2020 wasn’t the first year where a virus emerged causing large-scale disruption and opportunities for cybercrime. It was, however, the first time that the virus in question wasn’t created by cyber criminals. But that certainly didn’t stop them from exploiting it.
Our cyber security review of 2020, therefore, has to start with how the COVID-19 pandemic impacted cyber crime and how the NCSC responded. We also include some of our content on the risks to homeworkers and SMEs, covering the creation of the National Cyber Force, of interest to the defence sector, and share new research on easy-to-guess passwords and data breaches. Different year, same old mistakes.
How quickly the landscape changed
We all returned to our offices in January as a new decade began. In early February we started to hear more about a virus from a city in China that might be getting out of hand. We found the videos of the Chinese avoiding handshakes and doing the ‘Wuhan shuffle’ mildly amusing. And then all hell let loose.
March saw huge numbers of daily fatalities as the virus spread to Europe and the UK was soon in lockdown, or ‘Lockdown #1’ as we now call it. As we became homeworkers almost overnight a new term ‘furloughing’ entered our vocabulary. But no one furloughed the cyber criminals.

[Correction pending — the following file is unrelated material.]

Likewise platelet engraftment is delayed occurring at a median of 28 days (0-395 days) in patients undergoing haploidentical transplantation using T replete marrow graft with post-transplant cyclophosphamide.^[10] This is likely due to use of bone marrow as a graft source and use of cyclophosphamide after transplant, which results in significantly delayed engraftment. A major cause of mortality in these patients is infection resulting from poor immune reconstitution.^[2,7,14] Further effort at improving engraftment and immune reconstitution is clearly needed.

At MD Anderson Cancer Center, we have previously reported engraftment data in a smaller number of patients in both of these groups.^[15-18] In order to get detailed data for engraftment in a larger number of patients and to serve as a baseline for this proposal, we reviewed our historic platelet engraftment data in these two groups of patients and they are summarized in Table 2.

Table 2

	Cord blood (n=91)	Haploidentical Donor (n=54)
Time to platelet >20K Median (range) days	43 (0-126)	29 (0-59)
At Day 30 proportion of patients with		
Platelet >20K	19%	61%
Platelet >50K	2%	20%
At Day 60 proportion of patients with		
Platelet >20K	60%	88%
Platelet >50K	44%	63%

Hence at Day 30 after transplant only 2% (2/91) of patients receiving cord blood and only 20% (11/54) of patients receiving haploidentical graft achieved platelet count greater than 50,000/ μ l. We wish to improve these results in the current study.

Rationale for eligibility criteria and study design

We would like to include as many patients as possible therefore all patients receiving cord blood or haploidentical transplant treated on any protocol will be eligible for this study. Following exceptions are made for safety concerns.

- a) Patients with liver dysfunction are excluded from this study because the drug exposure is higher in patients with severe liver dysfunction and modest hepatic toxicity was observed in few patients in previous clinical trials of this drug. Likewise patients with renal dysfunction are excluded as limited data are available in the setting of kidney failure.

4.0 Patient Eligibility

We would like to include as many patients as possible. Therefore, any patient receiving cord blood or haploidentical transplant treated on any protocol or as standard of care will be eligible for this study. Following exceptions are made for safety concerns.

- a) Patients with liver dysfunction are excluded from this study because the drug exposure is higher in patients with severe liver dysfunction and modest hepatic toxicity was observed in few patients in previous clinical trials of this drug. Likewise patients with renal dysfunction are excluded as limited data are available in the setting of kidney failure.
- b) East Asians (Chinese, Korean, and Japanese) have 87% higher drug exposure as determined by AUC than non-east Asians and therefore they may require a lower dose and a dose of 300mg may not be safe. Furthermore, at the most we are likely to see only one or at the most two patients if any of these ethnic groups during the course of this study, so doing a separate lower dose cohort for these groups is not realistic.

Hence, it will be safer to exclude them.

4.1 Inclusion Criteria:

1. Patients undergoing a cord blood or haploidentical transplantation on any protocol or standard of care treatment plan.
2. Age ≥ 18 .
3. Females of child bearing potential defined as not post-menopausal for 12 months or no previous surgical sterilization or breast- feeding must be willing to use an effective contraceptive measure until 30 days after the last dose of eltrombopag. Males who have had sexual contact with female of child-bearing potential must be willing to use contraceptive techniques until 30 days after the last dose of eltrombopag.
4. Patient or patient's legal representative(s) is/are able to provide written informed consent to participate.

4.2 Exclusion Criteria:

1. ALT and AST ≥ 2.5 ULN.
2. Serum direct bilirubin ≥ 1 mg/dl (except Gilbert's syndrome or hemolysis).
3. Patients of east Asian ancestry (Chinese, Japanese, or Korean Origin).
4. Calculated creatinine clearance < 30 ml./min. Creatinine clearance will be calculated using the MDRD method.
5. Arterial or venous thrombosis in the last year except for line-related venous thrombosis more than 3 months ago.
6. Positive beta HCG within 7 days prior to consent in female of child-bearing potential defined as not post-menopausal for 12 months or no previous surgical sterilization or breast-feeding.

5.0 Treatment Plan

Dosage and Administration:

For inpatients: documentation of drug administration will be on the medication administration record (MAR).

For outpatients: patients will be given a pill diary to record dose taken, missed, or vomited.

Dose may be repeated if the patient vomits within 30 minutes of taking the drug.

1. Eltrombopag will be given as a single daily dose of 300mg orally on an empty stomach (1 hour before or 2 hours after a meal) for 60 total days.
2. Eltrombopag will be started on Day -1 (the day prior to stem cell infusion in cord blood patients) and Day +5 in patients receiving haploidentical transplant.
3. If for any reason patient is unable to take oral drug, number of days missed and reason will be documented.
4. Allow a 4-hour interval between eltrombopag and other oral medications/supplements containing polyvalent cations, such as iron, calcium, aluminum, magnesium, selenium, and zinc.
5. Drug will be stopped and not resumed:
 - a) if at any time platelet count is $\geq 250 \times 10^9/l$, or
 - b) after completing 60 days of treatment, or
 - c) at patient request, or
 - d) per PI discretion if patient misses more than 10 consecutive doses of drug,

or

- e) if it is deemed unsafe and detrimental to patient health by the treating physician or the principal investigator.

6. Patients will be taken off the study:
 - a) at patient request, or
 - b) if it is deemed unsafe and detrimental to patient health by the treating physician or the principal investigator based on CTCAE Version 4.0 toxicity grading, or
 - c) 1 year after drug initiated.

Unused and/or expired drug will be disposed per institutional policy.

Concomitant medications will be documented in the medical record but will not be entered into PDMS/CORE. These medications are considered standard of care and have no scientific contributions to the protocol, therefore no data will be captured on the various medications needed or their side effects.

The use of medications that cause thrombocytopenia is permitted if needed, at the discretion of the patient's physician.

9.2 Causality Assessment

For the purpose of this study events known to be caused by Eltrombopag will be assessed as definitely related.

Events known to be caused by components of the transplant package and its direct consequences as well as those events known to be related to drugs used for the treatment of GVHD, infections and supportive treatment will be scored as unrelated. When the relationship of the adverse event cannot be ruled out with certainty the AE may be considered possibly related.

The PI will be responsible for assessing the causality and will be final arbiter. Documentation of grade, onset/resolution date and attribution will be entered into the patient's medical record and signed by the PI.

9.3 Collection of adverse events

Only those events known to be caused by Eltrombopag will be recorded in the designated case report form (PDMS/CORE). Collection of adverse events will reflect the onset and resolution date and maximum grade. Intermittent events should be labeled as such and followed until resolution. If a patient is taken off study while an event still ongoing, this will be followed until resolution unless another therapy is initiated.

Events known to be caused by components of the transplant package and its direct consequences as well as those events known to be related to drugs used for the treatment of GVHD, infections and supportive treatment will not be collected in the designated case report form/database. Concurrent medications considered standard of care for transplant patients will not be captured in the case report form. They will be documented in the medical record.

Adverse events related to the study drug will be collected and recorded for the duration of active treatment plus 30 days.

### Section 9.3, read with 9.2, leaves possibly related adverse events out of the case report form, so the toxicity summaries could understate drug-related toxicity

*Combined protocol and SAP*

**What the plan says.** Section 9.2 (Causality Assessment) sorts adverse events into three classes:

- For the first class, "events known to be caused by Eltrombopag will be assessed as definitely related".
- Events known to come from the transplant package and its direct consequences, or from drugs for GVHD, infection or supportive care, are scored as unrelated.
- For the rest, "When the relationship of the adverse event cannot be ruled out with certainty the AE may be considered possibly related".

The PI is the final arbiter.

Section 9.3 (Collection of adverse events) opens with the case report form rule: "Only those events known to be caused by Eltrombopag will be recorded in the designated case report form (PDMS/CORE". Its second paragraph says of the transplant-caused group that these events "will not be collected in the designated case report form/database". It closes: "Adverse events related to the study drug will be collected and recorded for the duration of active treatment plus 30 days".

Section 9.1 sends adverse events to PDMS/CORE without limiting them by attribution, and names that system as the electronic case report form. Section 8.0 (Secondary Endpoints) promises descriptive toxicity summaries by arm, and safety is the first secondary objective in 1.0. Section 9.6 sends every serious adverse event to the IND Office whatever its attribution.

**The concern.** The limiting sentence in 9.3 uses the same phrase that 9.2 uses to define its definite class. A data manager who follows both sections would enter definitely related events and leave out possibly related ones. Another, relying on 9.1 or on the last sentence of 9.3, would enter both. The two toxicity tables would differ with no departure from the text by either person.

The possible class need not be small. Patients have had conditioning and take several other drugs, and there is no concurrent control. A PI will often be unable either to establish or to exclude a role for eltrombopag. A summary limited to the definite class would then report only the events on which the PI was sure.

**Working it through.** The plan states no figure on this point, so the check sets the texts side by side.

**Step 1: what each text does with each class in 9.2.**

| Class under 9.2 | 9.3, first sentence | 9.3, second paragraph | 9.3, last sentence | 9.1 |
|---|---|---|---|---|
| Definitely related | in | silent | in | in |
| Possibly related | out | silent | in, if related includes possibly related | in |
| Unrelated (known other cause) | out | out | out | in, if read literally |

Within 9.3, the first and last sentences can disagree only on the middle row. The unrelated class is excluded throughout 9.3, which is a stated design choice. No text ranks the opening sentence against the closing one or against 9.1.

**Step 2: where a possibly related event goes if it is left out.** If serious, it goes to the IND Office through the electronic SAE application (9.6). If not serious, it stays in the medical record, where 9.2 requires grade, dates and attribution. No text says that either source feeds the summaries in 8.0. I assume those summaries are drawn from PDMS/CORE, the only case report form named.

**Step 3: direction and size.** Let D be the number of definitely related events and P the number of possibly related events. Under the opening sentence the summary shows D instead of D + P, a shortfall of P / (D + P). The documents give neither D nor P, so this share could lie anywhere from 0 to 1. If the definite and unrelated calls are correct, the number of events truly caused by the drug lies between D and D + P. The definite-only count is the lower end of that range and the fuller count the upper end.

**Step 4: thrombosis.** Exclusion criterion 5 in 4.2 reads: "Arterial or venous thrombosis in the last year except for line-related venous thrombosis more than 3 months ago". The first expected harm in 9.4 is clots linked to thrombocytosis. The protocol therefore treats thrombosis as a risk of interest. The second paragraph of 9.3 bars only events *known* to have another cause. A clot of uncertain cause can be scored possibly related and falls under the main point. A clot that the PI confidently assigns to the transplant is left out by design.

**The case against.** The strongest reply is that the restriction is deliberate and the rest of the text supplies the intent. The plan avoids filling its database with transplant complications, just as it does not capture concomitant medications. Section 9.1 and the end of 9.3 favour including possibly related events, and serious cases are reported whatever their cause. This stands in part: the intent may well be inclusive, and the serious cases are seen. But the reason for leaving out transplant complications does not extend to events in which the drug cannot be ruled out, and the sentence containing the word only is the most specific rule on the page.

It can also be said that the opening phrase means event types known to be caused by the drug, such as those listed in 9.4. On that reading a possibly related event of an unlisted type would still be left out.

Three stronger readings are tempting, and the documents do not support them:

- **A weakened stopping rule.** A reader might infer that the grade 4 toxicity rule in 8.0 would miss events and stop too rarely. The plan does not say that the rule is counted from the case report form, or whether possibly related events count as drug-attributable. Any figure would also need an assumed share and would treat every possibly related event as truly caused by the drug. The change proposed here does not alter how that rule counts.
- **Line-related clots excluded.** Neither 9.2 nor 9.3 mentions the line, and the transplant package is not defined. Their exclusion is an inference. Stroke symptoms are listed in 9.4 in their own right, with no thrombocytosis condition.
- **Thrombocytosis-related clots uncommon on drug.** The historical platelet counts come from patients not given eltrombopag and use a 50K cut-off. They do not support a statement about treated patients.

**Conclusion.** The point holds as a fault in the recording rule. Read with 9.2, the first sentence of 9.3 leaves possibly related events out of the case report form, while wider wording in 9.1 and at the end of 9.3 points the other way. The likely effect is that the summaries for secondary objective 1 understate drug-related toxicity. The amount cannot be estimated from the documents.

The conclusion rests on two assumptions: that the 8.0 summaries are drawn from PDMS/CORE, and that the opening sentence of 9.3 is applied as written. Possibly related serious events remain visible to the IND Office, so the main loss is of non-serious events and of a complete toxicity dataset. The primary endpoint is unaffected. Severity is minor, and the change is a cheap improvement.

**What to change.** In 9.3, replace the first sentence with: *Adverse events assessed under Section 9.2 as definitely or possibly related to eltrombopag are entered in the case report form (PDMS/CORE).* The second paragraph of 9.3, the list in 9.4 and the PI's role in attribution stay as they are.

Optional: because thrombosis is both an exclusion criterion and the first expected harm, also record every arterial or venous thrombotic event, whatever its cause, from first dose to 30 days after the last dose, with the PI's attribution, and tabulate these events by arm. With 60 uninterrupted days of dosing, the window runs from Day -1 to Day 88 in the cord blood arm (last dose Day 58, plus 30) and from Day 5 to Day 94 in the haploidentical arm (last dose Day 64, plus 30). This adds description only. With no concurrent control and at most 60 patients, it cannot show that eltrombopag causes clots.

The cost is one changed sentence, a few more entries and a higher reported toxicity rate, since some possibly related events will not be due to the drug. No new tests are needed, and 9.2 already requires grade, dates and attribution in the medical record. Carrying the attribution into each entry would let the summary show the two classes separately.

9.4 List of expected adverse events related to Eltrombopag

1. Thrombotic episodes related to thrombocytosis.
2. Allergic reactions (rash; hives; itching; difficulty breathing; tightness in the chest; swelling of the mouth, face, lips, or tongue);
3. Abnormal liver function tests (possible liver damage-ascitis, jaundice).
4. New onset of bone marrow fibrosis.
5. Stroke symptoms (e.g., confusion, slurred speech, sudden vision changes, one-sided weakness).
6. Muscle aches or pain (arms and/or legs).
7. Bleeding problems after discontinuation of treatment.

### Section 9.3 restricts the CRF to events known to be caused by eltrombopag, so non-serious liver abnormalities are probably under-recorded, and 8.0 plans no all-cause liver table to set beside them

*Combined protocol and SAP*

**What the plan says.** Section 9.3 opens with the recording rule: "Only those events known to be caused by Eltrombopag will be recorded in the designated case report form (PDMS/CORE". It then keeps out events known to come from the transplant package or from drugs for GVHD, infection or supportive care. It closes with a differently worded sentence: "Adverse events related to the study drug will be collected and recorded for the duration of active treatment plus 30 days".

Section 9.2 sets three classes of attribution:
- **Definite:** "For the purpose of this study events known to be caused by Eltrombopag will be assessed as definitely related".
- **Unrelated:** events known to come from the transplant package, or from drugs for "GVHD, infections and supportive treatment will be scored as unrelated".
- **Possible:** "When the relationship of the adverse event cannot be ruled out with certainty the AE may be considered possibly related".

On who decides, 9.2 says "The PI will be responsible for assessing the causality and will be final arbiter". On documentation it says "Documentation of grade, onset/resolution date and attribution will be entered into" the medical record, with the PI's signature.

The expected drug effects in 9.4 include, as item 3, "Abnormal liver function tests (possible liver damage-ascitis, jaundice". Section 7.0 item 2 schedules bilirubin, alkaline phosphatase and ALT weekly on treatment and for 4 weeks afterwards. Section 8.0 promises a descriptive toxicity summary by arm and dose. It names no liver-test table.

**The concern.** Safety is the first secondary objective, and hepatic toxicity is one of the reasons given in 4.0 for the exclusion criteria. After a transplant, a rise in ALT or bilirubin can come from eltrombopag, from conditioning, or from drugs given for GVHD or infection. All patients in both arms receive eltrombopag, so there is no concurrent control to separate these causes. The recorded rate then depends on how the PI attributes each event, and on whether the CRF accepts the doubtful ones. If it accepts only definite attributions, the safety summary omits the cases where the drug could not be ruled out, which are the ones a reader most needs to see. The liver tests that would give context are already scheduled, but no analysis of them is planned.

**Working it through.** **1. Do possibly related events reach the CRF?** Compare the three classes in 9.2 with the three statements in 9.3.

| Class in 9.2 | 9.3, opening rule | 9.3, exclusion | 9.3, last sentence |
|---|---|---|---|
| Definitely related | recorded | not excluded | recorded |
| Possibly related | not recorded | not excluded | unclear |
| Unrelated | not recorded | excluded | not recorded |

Homeworkers – a new gateway to your data
While many organisations had already embraced the flexibility of home working, the impact of COVID-19 meant others were faced with quickly making it work – and without warning. In the rush to enable businesses to function remotely, it was inevitable that the security risks would increase. Where there’s confusion, there’s usually a cyber scam ready to exploit it.
As reported by The Guardian, the proportion of attacks targeting home workers increased from 12% of malicious email traffic before the UK’s lockdown began in March to more than 60% six weeks later.